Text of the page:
BT has decided not to proceed with the roll-out of the advertising system Phorm which monitors user activity online to generate behavioural based advertising which is then displayed via participating websites. The controversial system has been slated in the press for both secret trials back in 2007 and a general belief from privacy campaigners that the system could be illegal due to the way it intercepts users traffic, and how users can opt-out of the system.
"We continue to believe the interest based advertising category offers major benefits for consumers and publishers alike. However, given our public commitment to developing next generation broadband and television services in the UK we have decided to weigh up the balance of resources devoted to other opportunities.
"Given these resource commitments, we don't have immediate plans to deploy Webwise today. However the interest based advertising market is extremely dynamic and we intend to monitor Phorm's progress with other ISPs and with Webwise Discover before finalising our plans."BT Statement on Phorm
The secret trials conducted by BT and Phorm in 2007 which directed information on users browsing habits to Phorm sparked off a wider interest in the system that has been plagued by moral and legal concerns. The City of London Police ran an investigation into the legalities of its covert test of Phorm but dropped the investigation citing implied consent. Later trials of BT, which termed the system Webwise were conducted more openly, but concerns continued to exist on how individual users could opt out, particularly on shared computers.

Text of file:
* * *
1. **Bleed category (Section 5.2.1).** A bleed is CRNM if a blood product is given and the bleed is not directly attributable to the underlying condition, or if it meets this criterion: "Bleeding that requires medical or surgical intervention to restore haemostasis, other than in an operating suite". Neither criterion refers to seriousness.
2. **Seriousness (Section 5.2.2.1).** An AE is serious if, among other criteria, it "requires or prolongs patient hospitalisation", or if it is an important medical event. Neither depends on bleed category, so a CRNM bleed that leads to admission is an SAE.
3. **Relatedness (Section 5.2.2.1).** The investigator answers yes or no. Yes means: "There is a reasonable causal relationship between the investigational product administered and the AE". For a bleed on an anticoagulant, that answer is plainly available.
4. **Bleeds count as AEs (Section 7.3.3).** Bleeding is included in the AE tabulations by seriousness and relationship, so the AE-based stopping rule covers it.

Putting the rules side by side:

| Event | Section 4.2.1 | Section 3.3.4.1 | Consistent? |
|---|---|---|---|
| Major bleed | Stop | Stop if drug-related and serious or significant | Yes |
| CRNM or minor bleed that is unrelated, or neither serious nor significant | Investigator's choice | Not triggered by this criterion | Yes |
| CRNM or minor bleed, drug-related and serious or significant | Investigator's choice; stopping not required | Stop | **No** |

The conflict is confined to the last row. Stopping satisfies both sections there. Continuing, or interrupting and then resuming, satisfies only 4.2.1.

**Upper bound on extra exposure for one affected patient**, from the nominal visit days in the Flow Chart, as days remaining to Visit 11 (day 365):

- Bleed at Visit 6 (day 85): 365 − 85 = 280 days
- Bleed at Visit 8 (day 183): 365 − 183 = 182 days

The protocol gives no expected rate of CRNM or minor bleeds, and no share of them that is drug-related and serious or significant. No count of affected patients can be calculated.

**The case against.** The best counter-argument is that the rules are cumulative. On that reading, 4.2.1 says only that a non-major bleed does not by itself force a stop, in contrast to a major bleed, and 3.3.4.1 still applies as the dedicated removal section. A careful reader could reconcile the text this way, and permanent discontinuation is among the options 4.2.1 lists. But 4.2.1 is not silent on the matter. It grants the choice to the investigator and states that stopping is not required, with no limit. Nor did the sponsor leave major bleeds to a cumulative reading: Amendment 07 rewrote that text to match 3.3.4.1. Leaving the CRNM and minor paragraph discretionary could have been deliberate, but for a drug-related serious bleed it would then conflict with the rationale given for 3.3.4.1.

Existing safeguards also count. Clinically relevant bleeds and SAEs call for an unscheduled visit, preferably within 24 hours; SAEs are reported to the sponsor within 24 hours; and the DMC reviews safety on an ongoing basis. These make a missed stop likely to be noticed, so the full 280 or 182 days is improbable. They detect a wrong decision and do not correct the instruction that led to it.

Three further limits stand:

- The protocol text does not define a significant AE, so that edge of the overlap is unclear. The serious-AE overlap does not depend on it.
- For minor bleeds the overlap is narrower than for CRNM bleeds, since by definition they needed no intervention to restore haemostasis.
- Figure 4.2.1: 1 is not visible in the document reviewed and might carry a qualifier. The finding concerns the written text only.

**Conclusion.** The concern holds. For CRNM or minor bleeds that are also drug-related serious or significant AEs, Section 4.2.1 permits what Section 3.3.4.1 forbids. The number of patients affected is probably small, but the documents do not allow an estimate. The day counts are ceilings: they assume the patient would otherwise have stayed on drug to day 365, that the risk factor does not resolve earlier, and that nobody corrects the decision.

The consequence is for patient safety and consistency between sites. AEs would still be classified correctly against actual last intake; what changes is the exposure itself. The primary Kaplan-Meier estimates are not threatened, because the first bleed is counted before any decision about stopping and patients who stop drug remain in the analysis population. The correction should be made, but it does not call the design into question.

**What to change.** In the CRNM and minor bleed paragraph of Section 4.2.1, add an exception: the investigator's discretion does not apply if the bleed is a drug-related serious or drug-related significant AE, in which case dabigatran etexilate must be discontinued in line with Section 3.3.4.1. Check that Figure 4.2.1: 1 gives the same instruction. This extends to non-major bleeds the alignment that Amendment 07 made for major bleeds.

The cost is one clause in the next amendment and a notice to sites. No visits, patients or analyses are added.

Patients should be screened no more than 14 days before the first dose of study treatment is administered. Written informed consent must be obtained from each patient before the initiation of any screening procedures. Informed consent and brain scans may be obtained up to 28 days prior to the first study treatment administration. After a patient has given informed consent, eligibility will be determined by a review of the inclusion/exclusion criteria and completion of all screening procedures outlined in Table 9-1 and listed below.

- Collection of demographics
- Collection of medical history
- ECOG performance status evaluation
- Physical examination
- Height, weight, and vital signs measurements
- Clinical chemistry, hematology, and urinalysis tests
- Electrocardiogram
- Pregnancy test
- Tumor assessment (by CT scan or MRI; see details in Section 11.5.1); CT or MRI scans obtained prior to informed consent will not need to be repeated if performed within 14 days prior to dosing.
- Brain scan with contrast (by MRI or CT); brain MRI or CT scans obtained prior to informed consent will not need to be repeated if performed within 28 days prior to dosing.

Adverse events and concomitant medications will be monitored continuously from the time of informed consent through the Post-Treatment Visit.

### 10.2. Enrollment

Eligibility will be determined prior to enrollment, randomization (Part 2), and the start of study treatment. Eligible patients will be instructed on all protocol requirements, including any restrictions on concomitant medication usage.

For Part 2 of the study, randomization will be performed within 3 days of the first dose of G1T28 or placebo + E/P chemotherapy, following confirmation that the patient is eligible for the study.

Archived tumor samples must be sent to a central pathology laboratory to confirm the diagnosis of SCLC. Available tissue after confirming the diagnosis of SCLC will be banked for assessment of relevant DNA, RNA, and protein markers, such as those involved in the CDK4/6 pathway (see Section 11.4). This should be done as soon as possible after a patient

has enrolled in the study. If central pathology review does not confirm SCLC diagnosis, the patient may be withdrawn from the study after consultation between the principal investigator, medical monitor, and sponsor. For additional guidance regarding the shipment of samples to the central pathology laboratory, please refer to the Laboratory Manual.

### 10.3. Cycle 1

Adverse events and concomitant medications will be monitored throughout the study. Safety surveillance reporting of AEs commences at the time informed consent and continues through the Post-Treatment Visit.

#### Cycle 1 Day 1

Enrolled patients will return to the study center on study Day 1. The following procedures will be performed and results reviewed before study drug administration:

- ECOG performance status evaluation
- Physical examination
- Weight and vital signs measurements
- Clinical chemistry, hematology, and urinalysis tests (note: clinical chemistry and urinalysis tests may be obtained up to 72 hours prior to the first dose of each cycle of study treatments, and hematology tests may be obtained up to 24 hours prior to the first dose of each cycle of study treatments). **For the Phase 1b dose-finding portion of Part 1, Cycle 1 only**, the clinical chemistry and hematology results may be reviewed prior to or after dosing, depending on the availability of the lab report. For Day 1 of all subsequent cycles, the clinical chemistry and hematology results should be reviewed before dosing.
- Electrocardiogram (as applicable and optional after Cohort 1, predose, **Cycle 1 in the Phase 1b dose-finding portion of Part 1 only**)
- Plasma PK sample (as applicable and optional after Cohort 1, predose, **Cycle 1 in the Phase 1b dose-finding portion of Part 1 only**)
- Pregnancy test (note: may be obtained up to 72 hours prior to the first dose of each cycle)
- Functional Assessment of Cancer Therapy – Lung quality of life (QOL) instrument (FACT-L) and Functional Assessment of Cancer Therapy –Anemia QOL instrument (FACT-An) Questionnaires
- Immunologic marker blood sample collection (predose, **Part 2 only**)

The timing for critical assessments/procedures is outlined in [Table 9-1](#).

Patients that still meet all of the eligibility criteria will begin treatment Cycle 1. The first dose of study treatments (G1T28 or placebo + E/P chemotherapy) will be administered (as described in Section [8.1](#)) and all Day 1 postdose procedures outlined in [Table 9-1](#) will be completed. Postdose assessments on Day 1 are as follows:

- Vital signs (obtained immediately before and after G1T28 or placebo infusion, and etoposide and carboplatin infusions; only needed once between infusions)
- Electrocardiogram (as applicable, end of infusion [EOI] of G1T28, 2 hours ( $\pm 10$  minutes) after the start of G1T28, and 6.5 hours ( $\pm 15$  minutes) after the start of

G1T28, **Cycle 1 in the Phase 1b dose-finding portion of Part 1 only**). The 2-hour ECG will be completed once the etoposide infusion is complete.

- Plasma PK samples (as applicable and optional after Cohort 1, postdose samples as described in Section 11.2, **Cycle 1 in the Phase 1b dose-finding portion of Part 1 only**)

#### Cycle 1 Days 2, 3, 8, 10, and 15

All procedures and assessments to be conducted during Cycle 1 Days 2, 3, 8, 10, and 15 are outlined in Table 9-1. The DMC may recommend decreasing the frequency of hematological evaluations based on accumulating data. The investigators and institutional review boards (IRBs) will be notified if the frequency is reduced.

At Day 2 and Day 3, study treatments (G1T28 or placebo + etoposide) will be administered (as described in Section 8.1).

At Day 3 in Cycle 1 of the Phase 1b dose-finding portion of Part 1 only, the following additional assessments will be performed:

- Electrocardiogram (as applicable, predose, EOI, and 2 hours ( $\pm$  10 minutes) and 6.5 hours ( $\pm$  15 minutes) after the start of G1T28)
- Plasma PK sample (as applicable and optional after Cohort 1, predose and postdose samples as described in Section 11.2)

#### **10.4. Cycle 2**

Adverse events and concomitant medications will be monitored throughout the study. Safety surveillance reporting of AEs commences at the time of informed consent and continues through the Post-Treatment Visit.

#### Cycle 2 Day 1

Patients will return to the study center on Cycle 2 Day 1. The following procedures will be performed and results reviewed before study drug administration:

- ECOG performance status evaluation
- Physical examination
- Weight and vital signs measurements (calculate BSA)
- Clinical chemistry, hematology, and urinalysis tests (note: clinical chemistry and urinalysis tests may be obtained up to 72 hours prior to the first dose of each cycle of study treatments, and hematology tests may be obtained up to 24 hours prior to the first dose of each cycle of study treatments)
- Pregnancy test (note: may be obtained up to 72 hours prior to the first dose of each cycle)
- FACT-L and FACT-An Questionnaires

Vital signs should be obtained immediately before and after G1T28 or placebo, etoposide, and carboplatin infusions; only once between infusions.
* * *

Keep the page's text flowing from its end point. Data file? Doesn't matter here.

The UK government were asked to step in to detail whether the system and implementation would satisfy their privacy laws, and the outcome that it would have to be an opt-in system was determined. The European Commission wasn't so happy though and opened a case on the 14th of April against the UK over its handling of Phorm and how it has implemented EU privacy laws. Many large websites including Amazon and Wikipedia then announced that they had requested to be excluded from any scanning by BT's Phorm system.
BT was the test case that other ISPs such as Virgin Media and TalkTalk were watching with bated breath to see how the legal and moral concerns played out. TalkTalk held fast stating from the start that any implementation they perform would be opt-in, and not an automatic inclusion as BT originally planned for their system.
Phorm remain positive about their position, and have expanded further afield with talks to potential partners in 15 other countries, including South Korea's largest ISP KT.